Swine Flu or H1N1 influenza is a viral respiratory infection, which strikes like a ‘common-cold’ infection but is more severe in symptoms and the outcomes. The influenza virus mutates extremely fast and is highly infectious. The typical symptoms of Swine flu are a cough, sore throat, fever, headache chills and fatigue.
Respiratory hygiene involves maintaining a distance of at least 3 feet from a person who is coughing and sneezing. Proper cough etiquettedemands that the infected person ensures that he or she covers their mouth and nose with a tissue while coughing or sneezing and then disposes of the tissue immediately to stop the disease from spreading to others. In a case where a tissue may not be available, it is best to cough and sneeze into one’s upper sleeves and not in their hands or a handkerchief. Sneezing and coughing into one’s hands/ using a handkerchief are reasons why the disease spreads at such a rapid pace.
Speaking about this, Padma Shri Awardee – Dr K K Aggarwal, President HCFI and Honorary Secretary General IMA said, “In most cases the swine flu attack is mild and requires no admission and special care, it can be treated like a normal viral fever. It is important that awareness is raised especially amongst school children about necessary prevention measures. They must be taught the importance of regular hand washing especially in a season where swine flu and other infections are rampant. People suspected of swine flu must take necessary steps to avoid spreading the illness.”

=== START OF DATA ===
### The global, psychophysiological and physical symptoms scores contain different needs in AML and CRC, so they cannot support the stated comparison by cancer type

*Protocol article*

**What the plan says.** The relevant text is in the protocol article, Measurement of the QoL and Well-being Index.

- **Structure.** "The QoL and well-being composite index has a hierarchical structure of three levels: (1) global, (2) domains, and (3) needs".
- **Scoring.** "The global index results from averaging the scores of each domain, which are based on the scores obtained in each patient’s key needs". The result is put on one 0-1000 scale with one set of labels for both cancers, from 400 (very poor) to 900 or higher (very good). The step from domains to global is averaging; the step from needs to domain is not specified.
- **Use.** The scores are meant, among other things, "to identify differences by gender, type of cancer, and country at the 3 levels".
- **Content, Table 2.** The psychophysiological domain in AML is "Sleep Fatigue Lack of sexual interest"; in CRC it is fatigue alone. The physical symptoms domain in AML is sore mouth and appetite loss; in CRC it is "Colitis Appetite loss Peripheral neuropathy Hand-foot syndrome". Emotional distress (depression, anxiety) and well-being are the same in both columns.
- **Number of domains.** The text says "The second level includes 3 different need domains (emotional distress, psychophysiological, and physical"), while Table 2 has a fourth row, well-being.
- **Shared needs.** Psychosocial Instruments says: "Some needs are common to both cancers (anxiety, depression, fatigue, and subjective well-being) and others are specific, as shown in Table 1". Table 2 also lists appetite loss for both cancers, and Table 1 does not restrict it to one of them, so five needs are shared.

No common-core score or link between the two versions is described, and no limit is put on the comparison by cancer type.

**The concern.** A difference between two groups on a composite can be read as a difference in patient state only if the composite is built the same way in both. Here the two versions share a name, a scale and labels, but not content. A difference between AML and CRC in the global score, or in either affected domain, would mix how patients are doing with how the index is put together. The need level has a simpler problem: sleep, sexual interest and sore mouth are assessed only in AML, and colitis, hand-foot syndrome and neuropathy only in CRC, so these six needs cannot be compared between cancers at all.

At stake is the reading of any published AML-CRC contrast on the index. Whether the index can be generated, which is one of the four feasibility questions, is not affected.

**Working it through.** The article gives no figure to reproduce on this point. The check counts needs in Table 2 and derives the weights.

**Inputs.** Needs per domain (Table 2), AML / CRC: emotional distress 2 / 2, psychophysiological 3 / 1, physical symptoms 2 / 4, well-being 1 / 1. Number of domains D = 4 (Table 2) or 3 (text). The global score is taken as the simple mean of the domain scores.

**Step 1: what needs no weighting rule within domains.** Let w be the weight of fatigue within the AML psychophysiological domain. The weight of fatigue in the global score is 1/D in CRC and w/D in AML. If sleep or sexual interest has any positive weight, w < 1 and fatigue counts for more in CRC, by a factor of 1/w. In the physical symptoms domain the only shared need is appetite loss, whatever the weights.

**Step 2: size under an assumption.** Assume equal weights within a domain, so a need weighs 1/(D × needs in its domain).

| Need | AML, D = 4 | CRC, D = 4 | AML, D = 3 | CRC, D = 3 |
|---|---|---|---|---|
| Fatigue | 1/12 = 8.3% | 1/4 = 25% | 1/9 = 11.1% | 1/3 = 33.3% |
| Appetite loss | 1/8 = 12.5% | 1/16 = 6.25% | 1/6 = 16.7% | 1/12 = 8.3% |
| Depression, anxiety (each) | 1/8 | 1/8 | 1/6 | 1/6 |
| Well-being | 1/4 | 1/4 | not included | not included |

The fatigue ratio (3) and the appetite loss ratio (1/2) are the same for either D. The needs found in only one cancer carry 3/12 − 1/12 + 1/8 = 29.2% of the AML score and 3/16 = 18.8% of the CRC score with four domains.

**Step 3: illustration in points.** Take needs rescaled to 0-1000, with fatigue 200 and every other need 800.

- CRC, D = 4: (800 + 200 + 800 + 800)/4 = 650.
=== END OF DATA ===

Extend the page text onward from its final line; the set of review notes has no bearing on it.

Hand hygiene refers to washing one’s hands with soap and water or using alcohol-based hand rubs. Patients suspected of swine flu must ensure that they never cough and sneeze in their hands as they can spread the infection through mere touch. School children should regularly maintain hygiene since they are in regular contact with several children who may be suffering from the disease but may not be aware of how to prevent it from spreading. It is thus necessary for all parents to educate their children about necessary preventive measures.